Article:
30 Days of Night (United States, 2007)
It's a pleasant change of pace to get a vampire movie where the bloodsuckers are allowed to be monsters. You know what I'm talking about - no more of this brooding, tortured soul shit. The undead here are hardcore killers, ripping apart their victims' throats then walking around with the blood caked all over their faces. Even Dracula wasn't this cold-blooded. Too often of late, motion pictures have defanged their vampires, turning them into whiney, pseudo-romantic figures. That's not a mistake made by director David Slade. Finally - a modern vampire movie where audiences sympathize with the victims rather than their attackers. If you think these creature are sexy, you need therapy.
The setting is Barrow, Alaska - the northernmost outpost of the United States - on the eve of the annual month without sunlight. Barrow doesn't have a large population during the summer but, when the sun goes down for the long, cold night, only the hardiest souls - about 150 of them - stick around. By the end of 30 Days of Night, most of them will wish they had followed the birds and flown south. Vampires have come to Barrow this winter with the dual goal of feeding and eliminating witnesses. Their initial attack is swift and brutal. Within a day, most of the town's citizens have become fodder. A small group of survivors, led by the sheriff, Eben (Josh Hartnett), and his estranged wife, Stelle (Melissa George), fight to survive, moving from place-to-place while occasionally dispatching a vampire if it gets too close. In Halloween, Dr. Loomis uttered the refrain that "death has come to your little town." That's an appropriate phrase for Barrow in 30 Days of Night.
The premise - providing vampires with a month of sun-free opportunity to wreck havoc - is clever and, if it's not fully realized, at least enough is done with it for 30 Days of Night to represent two hours of solid, gory entertainment. This isn't one of those neutered PG-13 horror movies. There's enough blood and viscera coating the screen to earn the R-rating without things tipping the scales into the "torture porn" category. In many ways, what Slade has wrought here is reminiscent of an amped-up version of a Hammer vampire movie. In fact, Danny Huston alternates between channeling Christopher Lee and Max Schreck.
Most vampire movies have their own "rules," and that applies here, where there are variations on a theme. There's no religious iconography and, while a wooden stake driven through the heart might make an impression, it's never tried. The way to eliminate a vampire is to sever the spinal cord or destroy the brain. Hence, the most effective weapon is an axe. Bullets only work if fired directly into the head. Humans killed by vampires will transform if given the chance. However, the undead are jealous of their status and prefer to decapitate their victims before the transformation can occur rather than growing the ranks. Sunlight is fatal but holy water probably isn't. 30 Days of Night also doesn't provide a clue whether garlic does anything more substantive than causing bad breath.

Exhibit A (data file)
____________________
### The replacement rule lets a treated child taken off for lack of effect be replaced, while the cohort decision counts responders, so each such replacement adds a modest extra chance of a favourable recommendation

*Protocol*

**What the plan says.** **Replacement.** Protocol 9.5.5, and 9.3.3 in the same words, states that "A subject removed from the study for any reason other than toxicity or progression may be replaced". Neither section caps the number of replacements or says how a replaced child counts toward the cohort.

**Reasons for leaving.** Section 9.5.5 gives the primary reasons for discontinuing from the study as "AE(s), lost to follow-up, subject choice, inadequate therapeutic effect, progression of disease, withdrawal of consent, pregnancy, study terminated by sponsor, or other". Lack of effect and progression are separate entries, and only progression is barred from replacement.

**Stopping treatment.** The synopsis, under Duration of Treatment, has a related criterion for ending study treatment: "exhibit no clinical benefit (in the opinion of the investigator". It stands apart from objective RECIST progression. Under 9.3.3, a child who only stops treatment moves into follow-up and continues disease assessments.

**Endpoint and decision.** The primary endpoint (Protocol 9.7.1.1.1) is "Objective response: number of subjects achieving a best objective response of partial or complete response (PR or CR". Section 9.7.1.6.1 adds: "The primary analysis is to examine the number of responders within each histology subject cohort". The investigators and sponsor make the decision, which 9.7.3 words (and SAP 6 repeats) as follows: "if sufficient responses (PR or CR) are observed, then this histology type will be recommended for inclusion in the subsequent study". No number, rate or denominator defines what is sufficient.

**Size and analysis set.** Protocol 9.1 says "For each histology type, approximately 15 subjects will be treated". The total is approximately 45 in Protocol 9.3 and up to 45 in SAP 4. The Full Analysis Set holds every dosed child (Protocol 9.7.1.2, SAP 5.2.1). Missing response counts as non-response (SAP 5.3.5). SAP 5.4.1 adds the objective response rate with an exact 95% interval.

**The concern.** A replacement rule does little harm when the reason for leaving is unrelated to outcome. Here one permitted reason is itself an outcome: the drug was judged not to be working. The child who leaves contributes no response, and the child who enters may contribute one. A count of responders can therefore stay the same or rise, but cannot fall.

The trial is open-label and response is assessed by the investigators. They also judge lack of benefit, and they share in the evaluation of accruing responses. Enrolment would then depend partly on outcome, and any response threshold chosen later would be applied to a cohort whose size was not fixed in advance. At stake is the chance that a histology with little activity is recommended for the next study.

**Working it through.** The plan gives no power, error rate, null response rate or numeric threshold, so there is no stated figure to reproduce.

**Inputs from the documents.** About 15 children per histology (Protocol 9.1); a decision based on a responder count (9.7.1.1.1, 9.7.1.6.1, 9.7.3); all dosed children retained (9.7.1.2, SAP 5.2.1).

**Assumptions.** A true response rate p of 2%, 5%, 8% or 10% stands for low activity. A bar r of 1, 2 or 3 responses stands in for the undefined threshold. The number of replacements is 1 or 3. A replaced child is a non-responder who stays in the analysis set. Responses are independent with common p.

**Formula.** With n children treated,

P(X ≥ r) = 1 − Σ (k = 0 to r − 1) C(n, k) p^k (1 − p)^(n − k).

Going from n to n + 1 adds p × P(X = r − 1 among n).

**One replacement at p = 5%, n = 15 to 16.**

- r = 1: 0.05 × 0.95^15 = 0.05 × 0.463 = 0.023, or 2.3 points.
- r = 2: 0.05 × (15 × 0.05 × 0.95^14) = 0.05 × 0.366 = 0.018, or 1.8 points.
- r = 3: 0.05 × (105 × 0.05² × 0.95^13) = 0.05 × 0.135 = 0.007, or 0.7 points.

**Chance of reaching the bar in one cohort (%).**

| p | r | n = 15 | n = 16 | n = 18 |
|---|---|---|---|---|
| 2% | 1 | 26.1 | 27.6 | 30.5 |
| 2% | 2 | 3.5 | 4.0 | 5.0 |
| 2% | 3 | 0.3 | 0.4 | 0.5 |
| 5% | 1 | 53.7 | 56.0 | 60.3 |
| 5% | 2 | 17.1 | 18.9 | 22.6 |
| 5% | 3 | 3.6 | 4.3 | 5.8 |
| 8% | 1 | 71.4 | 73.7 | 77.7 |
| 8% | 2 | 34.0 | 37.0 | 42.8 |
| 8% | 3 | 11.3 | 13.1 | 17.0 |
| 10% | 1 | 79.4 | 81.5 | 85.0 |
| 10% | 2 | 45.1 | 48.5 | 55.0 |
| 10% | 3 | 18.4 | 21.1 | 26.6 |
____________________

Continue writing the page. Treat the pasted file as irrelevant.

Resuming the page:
The movie, which is based on comic book, is set up more as an action thriller than a straightforward horror movie. Slade, whose previous feature, Hard Candy, touched on a horror of a different sort, establishes the framework largely as that of an extended chase. There are some "boo!" moments but those are largely beside the point. 30 Days of Night is more interested in getting the adrenaline flowing than in scaring viewers, although Huston's grim goth lord is pretty freaky. (This is arguably the most convincing portrayal Huston has ever given.)
Viewers have come to expect a lot visually from comic book adaptations, and 30 Days of Night delivers. There's nothing here as radical or groundbreaking as can be found in the likes of Sin City or 300, but Slade crafts a number of scenes that stand out. Perhaps the most indelible of these is an overhead shot of Barrow as the vampires hunt down and dispatch humans. The final scene is also effective in the way it marries beauty and horror.
One aspect of 30 Days of Night that's refreshing is that it doesn't require the survivors to have undergone frontal lobotomies in order to move the story forward. Yes, characters occasionally do stupid things, but they're not unreasonably stupid and they don't force members of the audience to fight against the suspension of disbelief gag reflex. I'm not going to claim that the screenplay is either airtight or brilliant, but it is smarter than the average genre entry, and that's a big plus. There's even a moral question to be toyed with: In order to defeat foes with no souls, is it necessary to lose one's own soul in the process? This is the issue that Hartett's Eben has to debate. With Halloween just around the corner, this is a seasonal way to spend two hours. 30 Days of Night works on its own terms, which is more than can be said of most horror films these days. If this is the kind of movie you're looking for, it delivers.
30 Days of Night (United States, 2007)
Theatrical Aspect Ratio: 2.35:1
Screenplay: Steve Niles and Stuart Beattie and Brian Nelson, based on the comic by Steve Niles and Ben Templesmith
Cinematography: Jo Willems
Music: Brian Reitzell